In a little over three years, iflix, the Malaysia-based OTT service, has become one of the world’s leading entertainment service providers for emerging markets. Today, iflix is available in 28 countries across Asia and Africa and has more than 10 million paid subscribers. Earlier this year, the company made news by bagging the online live streaming rights to the Malaysian Football league. Since the early days of the organization, iflix has been leveraging AWS services to power their business with data-driven decision-making.
In this article we will recap the recent discussion, Bruno Gagliardo, iflix’s Global Director of Data Analytics, had with AWS Solution Architect Adrian De Luca on “going over the top with streaming analytics.”
As is popularly known, the universe of online video streaming and real-time analytics relies heavily on data to deeply — and often in real-time — understand the audience and audience engagement patterns, as well as analyze how content, packaging, and quality impact the business. Iflix embraced this data-driven culture throughout the evolution of the organization, and from the beginning, this culture has been a key driver of their exponential growth. As the company continued to grow, the scale of data kept ascending, and the opportunities of what could be achieved from data also increased exponentially, demanding iflix look beyond traditional data warehouses and venture forward into big data.
As a new-age enterprise, iflix has been a user of Qubole’s big data platform, which empowers the company to operationalize and activate their big data at an enterprise scale. In the “chalk talk,” Bruno spoke about iflix’s use of Qubole within their data lake architecture and what drove the team to separate compute from storage.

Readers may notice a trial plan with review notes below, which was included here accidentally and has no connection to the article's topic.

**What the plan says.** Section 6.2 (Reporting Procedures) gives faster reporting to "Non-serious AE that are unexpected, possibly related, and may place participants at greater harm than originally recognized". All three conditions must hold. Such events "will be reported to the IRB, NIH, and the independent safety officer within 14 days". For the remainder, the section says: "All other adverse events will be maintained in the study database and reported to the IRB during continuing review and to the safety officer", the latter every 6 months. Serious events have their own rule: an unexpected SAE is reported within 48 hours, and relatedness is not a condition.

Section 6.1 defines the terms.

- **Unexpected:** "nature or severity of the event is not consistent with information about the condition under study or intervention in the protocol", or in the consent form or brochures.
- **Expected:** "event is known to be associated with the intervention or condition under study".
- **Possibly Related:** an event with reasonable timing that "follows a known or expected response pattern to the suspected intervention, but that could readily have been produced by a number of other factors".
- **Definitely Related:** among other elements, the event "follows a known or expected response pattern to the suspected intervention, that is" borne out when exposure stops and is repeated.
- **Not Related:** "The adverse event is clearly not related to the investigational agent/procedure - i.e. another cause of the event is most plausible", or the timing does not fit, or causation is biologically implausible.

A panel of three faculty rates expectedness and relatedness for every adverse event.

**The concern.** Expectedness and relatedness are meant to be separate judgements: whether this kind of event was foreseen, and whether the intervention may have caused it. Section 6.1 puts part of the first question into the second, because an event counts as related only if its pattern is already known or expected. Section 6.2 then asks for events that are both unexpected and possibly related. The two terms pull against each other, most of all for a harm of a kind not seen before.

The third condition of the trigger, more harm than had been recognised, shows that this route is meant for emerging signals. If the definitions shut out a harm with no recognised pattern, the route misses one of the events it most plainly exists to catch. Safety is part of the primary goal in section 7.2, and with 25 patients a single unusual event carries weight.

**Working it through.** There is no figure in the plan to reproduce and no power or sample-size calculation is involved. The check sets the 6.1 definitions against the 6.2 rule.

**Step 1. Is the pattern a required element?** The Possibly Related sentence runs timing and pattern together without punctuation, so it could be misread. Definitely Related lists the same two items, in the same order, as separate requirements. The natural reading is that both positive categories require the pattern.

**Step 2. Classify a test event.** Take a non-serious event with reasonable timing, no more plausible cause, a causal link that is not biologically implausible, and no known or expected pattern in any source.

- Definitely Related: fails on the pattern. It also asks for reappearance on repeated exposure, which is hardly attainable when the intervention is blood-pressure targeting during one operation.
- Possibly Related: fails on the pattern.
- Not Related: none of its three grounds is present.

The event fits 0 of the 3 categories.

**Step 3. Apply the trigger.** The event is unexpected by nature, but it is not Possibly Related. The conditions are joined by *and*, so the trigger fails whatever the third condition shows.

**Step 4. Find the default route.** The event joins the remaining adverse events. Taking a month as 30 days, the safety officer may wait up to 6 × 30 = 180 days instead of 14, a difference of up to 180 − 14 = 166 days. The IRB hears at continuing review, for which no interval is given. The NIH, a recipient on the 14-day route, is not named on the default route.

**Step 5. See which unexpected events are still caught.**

How iflix Uses Data to Create a Differentiated Competitive Advantage
With user and consumption data literally imploding, iflix takes a multi-dimensional approach toward ultimately boosting audience acquisition and engagement. The ability to seamlessly activate their big data has helped the OTT service fine-tune (and compete on) pricing and video quality, as well as offer a wider, more regional, and demographic-focused catalog than its competitors. The company’s tie-ups with telcos in the region geared to enable the purchase of super small content packets also add to their differentiated competitive advantage, and is yet another testament to their deep understanding of consumer behavior.
The Analytics and Data Science Capabilities iflix Had in the Past
Previously, iflix would collect all player and internal events from their customers, and plant those into their Kinesis stream. Afterward, they would process and archive the raw data in their Amazon S3 service. On the reporting side, they would leverage RedShift as their data warehouse and as an Extract, Transform, and Load (ETL) tool. Redshift played a heavy role in the whole process, as they would send massive amounts of raw data and conduct around four layers of aggregation. Tableau, their business intelligence tool, sat on top of EC2 to transform the data and provide insights and information to their stakeholders and businesses.